In other words, the Grand Chamber is called to examine the application of the contested law in concreto. However, its analysis suggests exactly the opposite. The Grand Chamber, like the Chamber, adopts an extremely abstract and lenient review. This focuses on the State’s wide margin of appreciation on matters of socio-economic policy, in which legislative choices as to what it deems to be in the “public” or “general” interest, are to be respected by the Court “unless that judgment is manifestly without reasonable foundation.” (§ 137 – emphasis added). Judge Kūris nicely summarises what this stance implies: “as the policy as such is justified (‘legitimised’), so is its application in the instant case.” (Judge Kūris’ dissenting opinion § 4) As he rightly notes, this is the beginning and the end of the discussion. We shall not further elaborate here on why this line of reasoning, taken from the case of Animal Defenders International v. the United Kingdom, is unsuitable to the Garib case. Our amicus explained this in detail (see here) and the dissenting Judges Kūris, Pinto de Albuquerque and Vehabović also address the methodological flaw endorsed by the Grand Chamber (see §§ 4 and 13, respectively).
What we shall nonetheless discuss now is how the Grand Chamber’s approach, contrary to its declared intention, is remarkably detached from the concrete circumstances of the case. In what it seems to be a proportionality analysis, the Grand Chamber states that the contested Act does not “force any person to leave their dwelling” and “affects only relatively new settlers.” (§ 144) The assessment fails to give weight to the fact that (in real life) the applicant was not a newcomer. She was already living in the designated area and was planning to move nearby, as Judges Tsotsoria and De Gaetano point out (joint dissenting opinion § 2). By being prevented to do so, she was, in practice, forced to move from her neighbourhood. The Grand Chamber additionally underlines the temporary nature of the regulation (§ 152). But this overlooks the fact that the measure had been extended on many occasions and is actually intended to stay indefinitely (§§ 149 and 26). Although the Grand Chamber admits that the applicant had not incurred in any anti-social behaviour, it simply holds that this “cannot be decisive on its own when weighed in the balance against the public interest.” (§ 158) In this context, the Grand Chamber also rules out the relevance of the ‘less restrictive means test’ frequently applied to assess the necessity of rights restrictions (§ 157). All in all, the proportionality analysis is, as Judges Pinto de Albuquerque and Vehabović put it, “merely an illusion.” (Dissenting opinion § 12)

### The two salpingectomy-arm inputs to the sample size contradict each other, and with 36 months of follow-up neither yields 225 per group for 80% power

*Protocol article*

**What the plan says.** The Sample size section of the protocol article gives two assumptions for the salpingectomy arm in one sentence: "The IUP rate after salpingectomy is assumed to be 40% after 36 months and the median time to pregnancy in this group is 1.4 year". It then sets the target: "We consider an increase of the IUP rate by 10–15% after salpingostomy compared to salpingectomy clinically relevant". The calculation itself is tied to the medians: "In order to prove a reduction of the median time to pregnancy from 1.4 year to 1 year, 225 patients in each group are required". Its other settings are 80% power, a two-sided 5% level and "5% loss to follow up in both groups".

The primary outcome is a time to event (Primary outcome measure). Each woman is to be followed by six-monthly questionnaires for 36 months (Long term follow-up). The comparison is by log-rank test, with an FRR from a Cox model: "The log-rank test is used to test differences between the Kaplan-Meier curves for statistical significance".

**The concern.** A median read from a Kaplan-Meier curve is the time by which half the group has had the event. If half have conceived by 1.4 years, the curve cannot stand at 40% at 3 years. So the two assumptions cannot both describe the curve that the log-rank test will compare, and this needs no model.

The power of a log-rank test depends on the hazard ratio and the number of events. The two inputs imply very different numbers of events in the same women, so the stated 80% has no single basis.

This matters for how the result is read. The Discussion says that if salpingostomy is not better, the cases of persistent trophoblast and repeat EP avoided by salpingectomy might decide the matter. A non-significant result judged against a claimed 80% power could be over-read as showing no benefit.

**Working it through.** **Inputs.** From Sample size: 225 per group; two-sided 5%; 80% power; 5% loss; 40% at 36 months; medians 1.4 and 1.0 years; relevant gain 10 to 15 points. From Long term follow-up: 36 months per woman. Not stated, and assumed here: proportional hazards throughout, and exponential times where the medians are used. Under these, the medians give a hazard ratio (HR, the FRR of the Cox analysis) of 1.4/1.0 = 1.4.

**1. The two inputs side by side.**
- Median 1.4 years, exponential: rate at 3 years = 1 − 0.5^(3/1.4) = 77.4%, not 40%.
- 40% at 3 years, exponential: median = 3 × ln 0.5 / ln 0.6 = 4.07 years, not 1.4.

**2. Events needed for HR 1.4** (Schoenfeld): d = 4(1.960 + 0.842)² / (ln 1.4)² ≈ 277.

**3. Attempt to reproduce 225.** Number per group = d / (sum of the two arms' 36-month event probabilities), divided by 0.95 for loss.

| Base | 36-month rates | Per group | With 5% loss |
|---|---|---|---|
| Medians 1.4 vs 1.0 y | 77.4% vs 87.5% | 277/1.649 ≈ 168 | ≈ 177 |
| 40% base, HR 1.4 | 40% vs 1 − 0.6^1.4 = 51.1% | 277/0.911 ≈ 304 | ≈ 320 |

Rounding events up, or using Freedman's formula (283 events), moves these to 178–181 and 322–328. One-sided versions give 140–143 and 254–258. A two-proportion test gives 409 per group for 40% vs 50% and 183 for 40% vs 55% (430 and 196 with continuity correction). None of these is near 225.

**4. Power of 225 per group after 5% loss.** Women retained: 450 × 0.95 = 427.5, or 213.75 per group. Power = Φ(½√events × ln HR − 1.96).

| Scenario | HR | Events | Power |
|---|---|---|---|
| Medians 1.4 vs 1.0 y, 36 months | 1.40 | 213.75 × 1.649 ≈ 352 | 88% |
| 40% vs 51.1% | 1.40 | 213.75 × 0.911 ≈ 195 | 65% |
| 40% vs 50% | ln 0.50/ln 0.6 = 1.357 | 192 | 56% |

Between silence and cherry-picking
But the Grand Chamber’s judgment is additionally problematic for what it does not say and for what can be described as “cherry-picking.” That is, selecting for examination only those elements that support its findings, leaving aside essential elements that do not. In what follows, we shall point out the main ones.
To start with, it is interesting to note that while the Grand Chamber takes the time to include a section on “Practice elsewhere” (§§ 87-92) where it includes the example of Denmark –whose regulation is actually substantially different from that of the Netherlands; it does nothing with this information. Importantly, it fails to note that the Dutch gentrification policy is rather alone within the Council of Europe, as Judges Pinto de Albuquerque and Vehabović observe (dissenting opinion §20). This is to say that the contested policy is not reflective of any common practice or normative consensus across member states, which is a well-known reason to restrict the margin of appreciation granted to the respondent state. Nevertheless, the Grand Chamber remained silent about this.